Thursday, 7 March 2019

A Poem by Lee Tucker

Looking the Other Way 

Doug, it was me who stole
the white pocketknife
from your desk in second grade.
I pushed it deep into my own desk,
buried it in broken crayons and
the violet blur of crumpled worksheets. 
I know you never suspected me, a girl.
It was such a nice knife.  

Your crewcut grew shaggy, darkened,
Your softness grew large, your voice stayed quiet.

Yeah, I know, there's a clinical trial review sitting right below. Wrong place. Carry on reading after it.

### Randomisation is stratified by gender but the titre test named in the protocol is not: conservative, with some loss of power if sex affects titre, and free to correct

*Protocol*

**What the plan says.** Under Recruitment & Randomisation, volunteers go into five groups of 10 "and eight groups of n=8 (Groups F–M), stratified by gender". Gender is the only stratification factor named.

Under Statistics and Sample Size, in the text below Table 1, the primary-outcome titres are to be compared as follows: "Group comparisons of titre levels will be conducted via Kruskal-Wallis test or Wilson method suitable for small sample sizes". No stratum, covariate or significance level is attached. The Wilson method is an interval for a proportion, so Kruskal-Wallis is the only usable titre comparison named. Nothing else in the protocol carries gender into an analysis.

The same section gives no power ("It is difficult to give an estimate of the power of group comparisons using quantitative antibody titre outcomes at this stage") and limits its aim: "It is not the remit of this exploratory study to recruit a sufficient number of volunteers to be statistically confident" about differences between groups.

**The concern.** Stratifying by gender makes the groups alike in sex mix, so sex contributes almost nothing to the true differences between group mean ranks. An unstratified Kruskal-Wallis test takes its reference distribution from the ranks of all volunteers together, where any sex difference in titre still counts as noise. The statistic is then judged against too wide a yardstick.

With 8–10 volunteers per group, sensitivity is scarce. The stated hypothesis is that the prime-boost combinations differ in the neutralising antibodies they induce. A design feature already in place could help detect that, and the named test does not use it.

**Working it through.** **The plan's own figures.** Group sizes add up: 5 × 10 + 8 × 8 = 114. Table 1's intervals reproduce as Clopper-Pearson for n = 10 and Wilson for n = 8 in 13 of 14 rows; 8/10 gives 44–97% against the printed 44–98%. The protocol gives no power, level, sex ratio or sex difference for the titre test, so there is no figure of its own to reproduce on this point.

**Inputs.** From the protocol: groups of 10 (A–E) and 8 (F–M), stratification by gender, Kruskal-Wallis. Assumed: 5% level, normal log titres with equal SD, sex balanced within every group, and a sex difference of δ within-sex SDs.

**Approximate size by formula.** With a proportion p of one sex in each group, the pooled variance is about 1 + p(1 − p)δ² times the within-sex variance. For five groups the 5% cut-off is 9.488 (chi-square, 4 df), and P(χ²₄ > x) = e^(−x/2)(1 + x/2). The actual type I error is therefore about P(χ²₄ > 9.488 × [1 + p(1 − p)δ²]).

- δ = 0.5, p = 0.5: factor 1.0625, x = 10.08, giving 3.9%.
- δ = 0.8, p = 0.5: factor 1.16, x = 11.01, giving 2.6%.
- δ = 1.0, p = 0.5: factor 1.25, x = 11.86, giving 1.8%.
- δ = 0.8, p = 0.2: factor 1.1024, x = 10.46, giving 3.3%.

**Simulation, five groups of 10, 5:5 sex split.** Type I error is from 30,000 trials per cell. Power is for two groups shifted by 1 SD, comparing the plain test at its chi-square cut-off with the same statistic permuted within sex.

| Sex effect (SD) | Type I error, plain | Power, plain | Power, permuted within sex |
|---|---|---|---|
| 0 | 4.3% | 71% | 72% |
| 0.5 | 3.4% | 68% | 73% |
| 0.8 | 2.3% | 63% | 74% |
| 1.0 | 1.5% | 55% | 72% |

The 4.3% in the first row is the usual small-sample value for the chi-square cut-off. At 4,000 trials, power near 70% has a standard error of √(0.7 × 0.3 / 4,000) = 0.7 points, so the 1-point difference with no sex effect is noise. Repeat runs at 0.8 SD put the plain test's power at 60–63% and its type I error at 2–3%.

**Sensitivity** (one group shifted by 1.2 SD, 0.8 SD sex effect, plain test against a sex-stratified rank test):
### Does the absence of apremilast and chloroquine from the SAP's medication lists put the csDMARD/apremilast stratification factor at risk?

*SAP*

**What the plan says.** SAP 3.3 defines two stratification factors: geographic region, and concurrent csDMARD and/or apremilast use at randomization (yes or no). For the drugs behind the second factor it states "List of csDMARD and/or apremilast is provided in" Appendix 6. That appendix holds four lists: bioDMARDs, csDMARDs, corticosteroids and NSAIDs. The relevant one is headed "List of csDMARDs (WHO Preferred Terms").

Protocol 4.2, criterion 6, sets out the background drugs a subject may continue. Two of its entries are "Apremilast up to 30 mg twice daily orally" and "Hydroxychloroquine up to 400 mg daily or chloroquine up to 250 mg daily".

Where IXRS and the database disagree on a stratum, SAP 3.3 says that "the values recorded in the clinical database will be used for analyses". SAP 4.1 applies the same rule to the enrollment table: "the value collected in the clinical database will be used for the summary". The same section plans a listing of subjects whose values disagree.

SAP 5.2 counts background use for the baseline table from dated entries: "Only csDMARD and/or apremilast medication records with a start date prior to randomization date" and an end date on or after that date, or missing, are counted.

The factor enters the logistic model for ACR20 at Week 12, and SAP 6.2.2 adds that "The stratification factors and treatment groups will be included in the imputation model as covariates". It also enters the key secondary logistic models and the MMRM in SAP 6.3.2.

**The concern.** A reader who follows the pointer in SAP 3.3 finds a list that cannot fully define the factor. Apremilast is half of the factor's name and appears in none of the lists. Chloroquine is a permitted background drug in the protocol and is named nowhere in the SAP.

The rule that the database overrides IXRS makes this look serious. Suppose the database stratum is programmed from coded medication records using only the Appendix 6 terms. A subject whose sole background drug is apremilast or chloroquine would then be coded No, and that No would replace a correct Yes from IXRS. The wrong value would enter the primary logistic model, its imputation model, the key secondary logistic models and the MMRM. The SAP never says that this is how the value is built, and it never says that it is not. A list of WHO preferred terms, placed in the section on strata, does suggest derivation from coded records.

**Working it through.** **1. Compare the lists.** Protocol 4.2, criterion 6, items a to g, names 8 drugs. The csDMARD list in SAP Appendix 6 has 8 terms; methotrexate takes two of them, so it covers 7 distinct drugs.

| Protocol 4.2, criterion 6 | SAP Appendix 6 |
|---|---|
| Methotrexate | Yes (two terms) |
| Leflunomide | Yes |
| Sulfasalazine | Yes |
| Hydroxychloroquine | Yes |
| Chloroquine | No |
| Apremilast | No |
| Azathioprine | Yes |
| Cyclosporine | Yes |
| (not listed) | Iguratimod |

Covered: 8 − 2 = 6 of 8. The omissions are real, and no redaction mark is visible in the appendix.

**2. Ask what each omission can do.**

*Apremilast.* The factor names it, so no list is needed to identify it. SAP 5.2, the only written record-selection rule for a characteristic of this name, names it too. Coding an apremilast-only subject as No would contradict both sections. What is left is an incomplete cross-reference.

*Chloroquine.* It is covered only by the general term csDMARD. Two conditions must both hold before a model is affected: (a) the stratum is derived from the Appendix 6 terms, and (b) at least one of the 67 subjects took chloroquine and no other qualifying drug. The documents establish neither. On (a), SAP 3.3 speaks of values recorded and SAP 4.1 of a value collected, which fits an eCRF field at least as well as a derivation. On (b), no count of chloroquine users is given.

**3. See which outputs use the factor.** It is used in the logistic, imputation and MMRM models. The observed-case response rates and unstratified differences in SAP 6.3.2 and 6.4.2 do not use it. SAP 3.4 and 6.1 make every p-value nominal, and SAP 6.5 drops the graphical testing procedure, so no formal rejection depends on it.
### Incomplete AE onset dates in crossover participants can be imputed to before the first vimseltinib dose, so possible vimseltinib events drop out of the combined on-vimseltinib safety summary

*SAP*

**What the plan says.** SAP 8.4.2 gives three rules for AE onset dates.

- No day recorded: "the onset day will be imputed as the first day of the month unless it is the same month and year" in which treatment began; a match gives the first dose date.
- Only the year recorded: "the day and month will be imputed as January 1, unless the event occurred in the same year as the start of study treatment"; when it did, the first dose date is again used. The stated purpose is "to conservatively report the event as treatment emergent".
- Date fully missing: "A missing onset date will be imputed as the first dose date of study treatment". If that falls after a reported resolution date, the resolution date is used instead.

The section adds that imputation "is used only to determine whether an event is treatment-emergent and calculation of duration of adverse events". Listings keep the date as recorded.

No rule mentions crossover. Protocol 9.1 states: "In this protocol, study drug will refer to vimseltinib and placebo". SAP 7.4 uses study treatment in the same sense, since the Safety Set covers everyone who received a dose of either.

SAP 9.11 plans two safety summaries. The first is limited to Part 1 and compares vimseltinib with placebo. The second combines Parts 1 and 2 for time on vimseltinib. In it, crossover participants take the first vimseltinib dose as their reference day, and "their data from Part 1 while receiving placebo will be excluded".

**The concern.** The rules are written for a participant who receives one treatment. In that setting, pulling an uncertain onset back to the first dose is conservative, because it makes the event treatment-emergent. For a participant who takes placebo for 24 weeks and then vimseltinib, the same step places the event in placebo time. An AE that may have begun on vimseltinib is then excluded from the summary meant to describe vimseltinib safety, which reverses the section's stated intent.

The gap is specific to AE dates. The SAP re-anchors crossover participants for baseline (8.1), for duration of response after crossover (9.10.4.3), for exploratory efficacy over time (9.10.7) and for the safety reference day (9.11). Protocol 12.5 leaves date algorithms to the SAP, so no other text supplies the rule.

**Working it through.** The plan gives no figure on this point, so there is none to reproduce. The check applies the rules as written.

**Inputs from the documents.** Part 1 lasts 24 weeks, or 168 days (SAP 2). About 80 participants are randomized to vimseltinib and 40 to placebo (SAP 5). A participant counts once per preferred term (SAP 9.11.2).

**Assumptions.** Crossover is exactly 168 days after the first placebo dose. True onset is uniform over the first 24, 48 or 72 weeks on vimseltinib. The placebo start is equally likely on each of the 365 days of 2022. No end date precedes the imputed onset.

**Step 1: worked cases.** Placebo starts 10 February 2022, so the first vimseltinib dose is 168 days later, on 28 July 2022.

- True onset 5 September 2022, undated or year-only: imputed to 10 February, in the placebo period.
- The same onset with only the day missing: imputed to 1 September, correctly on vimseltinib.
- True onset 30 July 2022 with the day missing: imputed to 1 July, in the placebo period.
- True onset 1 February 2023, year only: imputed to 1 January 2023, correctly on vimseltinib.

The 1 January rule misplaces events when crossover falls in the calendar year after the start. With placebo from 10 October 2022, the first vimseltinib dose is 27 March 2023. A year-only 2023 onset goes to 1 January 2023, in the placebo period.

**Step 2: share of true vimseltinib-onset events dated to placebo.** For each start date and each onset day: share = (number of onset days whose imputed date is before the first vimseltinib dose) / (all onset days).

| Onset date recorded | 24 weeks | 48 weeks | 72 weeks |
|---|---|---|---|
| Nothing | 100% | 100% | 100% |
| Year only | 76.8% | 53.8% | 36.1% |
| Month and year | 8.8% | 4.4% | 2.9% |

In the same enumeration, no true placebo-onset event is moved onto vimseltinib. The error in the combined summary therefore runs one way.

We hardly noticed you.

The pearly knife, hidden in the woods, lost —
I’d almost forgotten it by the time we reached 13, 
By the day the truck killed you
on Route 4.  You were on your bike,
delivering papers.

Oh, Doug.
You were looking the other way.

Lee Tucker lives in Tucson, Arizona, where she defends indigent persons accused of federal crimes. She studied poetry and fiction writing as an undergraduate, then became a human rights attorney and later a public defender. She writes in her backyard, surrounded by wild mustard, prickly pear cactus, weed-happy rabbits, and bees. 

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